Storify is closing down. This is an archive of my post, Justice for Dr V: Journalism Ethics and Transphobia. First published on 20 January 2014.
Dr V (Dr Essay Anne Vanderbilt) is a transgender woman who invented a golf club. Journalist Caleb Hannan outed Dr V’s transgender identity even though he understood she did not want this to be revealed. She consequently died by suicide. These are my tweets showcasing the best articles on this story. #JusticeForDrV.
Sociology and anthropology have long used the experiences of “third sex” cultures, such as the Native American Two Spirit people, to teach students about the social construction of sex and gender. In many cultures around the world, people are allowed to live their lives beyond conventional binaries; they need not adhere to the biological sex they were born into. These people are usually revered and there are special circumstances where individuals are allowed to shift their gender position. These groups, including the Two Spirit people, are used as examples in the sociology of Lesbian, Gay, Bisexual, Transgender, Queer and Intersexual (LGBTQI) issues. Recent scholarship, however, has questioned this practice, demonstrating that social scientists are applying Western concepts to misappropriate the Two Spirit phenomena.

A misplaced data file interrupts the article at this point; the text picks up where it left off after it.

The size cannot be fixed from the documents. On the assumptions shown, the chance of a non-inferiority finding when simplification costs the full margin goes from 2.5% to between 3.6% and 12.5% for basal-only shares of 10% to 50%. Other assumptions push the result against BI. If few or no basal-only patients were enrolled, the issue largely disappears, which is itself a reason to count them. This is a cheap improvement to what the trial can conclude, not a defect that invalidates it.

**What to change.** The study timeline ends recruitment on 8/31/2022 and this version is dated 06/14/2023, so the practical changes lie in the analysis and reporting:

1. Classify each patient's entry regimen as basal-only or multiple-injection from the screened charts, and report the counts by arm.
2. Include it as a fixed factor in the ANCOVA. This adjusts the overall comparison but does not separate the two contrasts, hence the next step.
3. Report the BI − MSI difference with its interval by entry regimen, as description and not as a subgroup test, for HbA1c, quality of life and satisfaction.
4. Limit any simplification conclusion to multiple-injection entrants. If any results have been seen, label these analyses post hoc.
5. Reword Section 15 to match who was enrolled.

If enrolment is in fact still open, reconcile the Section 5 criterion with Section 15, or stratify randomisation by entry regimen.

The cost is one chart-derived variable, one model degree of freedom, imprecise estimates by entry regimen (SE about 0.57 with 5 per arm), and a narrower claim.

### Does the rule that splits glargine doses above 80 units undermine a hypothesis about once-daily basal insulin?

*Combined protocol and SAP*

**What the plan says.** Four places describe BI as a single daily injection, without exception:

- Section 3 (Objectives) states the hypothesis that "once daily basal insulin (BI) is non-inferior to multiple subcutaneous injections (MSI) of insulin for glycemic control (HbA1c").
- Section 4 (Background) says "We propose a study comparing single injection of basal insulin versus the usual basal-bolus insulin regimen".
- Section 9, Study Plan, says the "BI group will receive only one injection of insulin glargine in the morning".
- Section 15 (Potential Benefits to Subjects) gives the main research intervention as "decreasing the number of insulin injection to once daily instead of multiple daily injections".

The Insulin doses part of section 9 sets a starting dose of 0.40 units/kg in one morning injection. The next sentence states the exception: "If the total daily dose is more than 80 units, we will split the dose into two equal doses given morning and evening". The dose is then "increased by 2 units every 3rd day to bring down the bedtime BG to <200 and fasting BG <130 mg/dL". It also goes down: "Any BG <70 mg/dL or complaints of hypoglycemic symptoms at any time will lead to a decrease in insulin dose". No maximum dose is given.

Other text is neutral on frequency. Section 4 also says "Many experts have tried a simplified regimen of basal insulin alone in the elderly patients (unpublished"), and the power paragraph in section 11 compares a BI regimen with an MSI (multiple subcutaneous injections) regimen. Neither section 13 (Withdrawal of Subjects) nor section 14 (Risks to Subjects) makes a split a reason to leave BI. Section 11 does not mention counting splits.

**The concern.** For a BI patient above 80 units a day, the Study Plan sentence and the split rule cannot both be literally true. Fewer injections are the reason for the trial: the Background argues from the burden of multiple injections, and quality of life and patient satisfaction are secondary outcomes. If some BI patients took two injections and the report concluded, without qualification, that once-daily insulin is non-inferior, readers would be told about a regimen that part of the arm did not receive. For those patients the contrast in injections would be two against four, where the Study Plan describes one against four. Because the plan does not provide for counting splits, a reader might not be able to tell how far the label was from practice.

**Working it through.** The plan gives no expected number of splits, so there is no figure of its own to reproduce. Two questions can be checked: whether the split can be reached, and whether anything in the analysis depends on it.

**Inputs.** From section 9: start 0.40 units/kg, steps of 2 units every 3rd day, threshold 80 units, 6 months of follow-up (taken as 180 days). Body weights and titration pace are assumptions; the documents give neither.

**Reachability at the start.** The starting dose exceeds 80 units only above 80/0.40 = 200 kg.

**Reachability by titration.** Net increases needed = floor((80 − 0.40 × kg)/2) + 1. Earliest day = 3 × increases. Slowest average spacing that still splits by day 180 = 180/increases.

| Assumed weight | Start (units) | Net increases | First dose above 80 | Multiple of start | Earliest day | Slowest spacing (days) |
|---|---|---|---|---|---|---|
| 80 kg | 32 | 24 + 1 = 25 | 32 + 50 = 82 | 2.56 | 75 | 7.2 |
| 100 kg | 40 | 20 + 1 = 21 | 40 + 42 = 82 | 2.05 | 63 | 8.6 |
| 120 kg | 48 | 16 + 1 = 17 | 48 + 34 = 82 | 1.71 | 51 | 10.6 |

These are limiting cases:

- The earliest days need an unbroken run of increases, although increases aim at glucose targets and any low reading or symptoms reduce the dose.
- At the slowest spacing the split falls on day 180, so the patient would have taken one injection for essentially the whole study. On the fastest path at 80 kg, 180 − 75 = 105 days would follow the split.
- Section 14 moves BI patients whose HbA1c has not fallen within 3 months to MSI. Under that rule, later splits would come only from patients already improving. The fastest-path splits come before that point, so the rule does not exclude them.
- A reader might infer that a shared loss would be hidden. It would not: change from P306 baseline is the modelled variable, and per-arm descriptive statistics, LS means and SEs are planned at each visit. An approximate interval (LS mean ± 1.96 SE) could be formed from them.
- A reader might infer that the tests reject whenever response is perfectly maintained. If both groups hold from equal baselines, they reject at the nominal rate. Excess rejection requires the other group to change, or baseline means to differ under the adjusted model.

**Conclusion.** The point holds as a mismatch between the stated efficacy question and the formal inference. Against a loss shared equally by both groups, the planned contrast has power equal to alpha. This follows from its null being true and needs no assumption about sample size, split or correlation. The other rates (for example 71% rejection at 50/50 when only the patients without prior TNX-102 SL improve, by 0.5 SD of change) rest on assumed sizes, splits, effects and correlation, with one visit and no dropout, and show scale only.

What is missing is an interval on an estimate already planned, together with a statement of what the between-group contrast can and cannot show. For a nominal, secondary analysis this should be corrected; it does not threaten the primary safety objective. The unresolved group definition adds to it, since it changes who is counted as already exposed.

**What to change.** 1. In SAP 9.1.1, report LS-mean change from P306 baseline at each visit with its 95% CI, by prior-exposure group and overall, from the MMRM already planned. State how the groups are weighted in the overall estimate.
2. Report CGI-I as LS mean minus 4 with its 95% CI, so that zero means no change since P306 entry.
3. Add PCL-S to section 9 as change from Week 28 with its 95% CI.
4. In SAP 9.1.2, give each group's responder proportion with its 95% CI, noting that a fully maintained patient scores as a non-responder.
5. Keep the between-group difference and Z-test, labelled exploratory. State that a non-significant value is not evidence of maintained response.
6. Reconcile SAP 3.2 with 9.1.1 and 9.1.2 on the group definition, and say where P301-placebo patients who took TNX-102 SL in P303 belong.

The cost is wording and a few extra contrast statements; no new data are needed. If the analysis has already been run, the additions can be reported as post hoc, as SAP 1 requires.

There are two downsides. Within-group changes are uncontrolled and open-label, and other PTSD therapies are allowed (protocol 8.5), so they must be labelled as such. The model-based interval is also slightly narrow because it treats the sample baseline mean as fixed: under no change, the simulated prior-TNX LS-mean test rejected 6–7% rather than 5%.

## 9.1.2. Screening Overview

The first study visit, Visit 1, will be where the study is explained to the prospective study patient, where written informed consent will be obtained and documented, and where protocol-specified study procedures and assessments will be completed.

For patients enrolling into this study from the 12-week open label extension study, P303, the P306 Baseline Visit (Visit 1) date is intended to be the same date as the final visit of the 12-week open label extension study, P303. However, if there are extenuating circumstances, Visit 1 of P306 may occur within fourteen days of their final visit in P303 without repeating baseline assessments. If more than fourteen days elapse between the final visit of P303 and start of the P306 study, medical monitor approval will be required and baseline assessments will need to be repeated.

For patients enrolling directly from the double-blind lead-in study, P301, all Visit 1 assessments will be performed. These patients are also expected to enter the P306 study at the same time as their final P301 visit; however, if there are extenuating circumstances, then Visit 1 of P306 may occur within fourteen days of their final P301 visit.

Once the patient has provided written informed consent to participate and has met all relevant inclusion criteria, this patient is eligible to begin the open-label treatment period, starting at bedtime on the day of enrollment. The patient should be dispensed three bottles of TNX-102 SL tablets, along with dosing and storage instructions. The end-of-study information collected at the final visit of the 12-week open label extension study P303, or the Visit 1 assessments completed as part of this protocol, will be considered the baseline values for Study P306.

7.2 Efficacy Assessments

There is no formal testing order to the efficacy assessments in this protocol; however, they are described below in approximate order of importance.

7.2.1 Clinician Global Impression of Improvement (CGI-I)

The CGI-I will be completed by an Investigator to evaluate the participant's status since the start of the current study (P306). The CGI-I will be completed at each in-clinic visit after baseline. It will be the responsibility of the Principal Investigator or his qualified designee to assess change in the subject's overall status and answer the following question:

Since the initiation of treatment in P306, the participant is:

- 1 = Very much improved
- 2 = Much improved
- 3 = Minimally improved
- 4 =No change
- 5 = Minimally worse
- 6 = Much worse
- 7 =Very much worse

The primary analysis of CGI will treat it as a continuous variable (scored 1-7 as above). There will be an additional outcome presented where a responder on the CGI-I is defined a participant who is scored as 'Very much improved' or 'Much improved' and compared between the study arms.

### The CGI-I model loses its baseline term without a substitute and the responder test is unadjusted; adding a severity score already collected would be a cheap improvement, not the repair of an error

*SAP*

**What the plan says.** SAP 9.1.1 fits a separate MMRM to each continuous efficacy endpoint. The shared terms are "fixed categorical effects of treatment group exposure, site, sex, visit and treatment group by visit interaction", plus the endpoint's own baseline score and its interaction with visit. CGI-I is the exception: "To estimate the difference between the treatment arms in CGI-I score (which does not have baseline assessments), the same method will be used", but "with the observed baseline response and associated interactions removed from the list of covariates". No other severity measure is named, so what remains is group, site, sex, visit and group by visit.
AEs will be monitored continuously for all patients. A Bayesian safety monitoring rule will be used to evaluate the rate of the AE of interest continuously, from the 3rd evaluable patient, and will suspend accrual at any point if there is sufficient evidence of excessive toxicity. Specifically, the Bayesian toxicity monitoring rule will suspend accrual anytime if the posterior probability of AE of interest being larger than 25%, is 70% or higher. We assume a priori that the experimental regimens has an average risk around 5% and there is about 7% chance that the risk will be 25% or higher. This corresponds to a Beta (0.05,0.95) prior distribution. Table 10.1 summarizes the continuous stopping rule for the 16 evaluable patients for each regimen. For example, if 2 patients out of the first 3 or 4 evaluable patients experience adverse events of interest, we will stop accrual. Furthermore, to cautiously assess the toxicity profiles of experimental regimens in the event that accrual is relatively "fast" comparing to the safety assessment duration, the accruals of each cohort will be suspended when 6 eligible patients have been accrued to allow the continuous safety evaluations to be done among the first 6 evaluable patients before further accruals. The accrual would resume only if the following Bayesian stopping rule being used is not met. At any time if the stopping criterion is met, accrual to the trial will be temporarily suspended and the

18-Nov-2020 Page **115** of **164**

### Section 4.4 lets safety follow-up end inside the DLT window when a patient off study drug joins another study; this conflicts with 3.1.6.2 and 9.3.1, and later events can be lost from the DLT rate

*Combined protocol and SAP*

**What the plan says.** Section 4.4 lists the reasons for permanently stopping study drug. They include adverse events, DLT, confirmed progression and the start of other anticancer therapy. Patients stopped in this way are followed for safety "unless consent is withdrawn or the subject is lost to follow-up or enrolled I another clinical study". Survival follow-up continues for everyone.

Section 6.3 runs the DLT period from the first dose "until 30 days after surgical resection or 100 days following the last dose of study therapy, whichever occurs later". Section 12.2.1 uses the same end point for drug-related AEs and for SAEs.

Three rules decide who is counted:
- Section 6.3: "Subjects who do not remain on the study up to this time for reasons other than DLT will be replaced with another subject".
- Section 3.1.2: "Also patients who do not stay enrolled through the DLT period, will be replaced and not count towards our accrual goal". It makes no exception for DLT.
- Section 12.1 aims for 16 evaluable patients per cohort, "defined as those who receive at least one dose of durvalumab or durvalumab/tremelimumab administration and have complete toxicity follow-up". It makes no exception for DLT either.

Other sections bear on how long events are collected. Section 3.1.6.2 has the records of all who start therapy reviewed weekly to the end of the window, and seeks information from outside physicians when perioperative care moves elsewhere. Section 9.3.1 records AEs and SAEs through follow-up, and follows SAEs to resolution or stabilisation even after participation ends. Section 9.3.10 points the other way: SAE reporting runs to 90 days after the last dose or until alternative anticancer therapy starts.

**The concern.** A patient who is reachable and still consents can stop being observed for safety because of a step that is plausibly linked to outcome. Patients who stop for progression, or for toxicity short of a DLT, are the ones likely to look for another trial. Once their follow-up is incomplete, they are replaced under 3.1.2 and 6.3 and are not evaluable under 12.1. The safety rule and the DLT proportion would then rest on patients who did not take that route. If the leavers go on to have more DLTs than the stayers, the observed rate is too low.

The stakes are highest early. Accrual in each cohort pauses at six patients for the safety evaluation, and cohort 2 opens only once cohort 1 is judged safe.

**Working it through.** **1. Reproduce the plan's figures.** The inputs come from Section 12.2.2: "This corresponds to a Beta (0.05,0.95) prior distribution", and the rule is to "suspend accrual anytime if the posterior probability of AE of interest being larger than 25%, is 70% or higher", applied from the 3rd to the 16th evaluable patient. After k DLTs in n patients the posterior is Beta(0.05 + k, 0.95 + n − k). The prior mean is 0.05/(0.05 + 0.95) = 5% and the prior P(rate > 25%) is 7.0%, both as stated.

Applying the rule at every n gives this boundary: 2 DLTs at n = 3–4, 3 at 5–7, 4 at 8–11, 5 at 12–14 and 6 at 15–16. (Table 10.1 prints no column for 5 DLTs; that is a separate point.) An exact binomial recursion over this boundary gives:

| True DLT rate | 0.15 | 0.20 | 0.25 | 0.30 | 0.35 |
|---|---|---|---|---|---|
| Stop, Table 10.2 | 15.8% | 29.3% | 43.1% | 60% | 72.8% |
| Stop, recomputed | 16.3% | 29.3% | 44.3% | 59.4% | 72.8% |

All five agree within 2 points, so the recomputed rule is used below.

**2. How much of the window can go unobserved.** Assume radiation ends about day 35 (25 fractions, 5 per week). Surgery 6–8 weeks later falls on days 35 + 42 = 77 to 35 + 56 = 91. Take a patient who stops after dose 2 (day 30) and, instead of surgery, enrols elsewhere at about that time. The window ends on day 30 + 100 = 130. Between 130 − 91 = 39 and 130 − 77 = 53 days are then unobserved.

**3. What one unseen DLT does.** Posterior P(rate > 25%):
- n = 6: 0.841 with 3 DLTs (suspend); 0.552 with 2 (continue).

My post gives a broad overview of the social science concepts of gender and sexuality. I then discuss the spirituality, gender and sexuality of Two Spirit people as well as the history and culture that informs their social position. Let me put my analysis in context: I am not Native American nor am I a transgender person. I identify as a *cis-woman of colour (*that is, my biological and gender identity align). As a sociologist who has researched, published on and taught gender and sexuality courses, I seek to explore how Western social scientists, queer theorists and other social activists have misappropriated the Two Spirit experience to highlight social causes.